Promising firm ABT Construction has been put into liquidation by transport firm Multi-Trans over unpaid bills amid reports of frictions within its management team.
The firm was once touted as part of the solution to Auckland’s housing crisis with its fast-turnaround pre-fabricated dwellings.
The first liquidators’ report shows that McDonald Vague’s Peri Finnigan and Boris van Delden have are unable to determine precisely when ABT ceased trading around mid-2016 and have no current address for the company.
Of its 200 shares, Auckland-based Qijie Xu is dominant with 124 shares, while Murray Painting held 66 shares.
Multi-Trans director Dave Brown said his firm hauled ABT modules from the Auckland Show Grounds to an Albany development in 2015 but weren’t paid in full.
Mr Brown said ABT “paid a little bit of money, locked the office and didn’t answer the phone”.
In 2015, ABT had four developments on the go in Auckland at Narrow Neck, Unsworth Heights and Grafton and even a contract for toilets on Great Barrier Island.
Liquidators indicated in their report that based on information from various parties “it appears there were conflicts within the company’s management team that resulted in the company ceasing to trade around mid-2016”.
The value of secured and unsecured creditor claims is unknown.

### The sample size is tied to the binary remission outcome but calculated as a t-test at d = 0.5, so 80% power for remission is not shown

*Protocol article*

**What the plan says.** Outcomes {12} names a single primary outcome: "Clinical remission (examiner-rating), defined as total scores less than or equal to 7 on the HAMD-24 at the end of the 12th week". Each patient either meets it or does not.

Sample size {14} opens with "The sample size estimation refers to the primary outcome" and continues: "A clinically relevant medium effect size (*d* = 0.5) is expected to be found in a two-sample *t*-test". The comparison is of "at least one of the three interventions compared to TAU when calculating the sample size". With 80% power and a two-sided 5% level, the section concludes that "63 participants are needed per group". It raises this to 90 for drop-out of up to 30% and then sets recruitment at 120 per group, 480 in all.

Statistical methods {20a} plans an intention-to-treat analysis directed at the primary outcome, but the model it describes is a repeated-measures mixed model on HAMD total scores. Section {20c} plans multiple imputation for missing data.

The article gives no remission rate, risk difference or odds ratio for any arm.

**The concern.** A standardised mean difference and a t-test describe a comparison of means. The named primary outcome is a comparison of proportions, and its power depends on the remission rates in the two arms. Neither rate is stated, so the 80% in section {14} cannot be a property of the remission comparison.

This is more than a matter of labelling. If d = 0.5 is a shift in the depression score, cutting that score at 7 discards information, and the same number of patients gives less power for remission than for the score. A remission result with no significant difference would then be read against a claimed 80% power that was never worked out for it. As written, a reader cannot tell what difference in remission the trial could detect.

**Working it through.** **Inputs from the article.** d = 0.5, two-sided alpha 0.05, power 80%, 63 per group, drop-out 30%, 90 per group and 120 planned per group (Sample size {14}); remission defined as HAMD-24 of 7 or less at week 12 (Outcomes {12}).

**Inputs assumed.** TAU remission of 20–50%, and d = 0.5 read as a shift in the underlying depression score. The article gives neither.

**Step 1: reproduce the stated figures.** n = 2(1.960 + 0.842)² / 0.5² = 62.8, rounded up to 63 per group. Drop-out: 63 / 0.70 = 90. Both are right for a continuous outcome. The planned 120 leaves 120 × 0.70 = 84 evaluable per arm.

Secured creditors with assets pledged are Carter Holt Harvey, Harvey Norman, Ricoh, Steel & Tube Holdings, Tile Imports NZ and Bunnings.
BusinessDesk wasn’t immediately able to contact Qijie Xu.
A person of that name is also a shareholder of LJ & CHY Holdings and was the developer of a terrace house development in Devonport that used ABT as the builders, according to James Kellow, a director of New Zealand Mortgages & Securities which provided financing.
The second project, with YLM Holdings, was the Albany development, stage 1 of a 20 townhouse consent at 153 Albany Highway, Mr Kellow said.
In both cases the projects were completed to a good standard, he said.
He added that Albany Highway “was one of the few that were refinanced part way through,” in a year when his firm was repaid financing of 550 townhouses and apartments and 200 sections.
“We were repaid in July 2016,” he said.
“(The project) was running late and we had concerns around level of activity on site. However, actual quality of construction was good.”
Creditor claims are due in with the liquidators by January 27.
William Carter, who was ABT’s sales and systems manager at the time, said the building operation was “a very good system, a viable system”.
The projects underway had all been completed and Carter said he has worked with another company, Hyperstructure, to assist ABT customers after it was unable to complete.
He was proud of the ABT system but there had been some internal issues between the partners.
Carter also said he was keen to become involved with such systems again.
“Pre-fab is going to be a big part of the New Zealand building industry,” he said.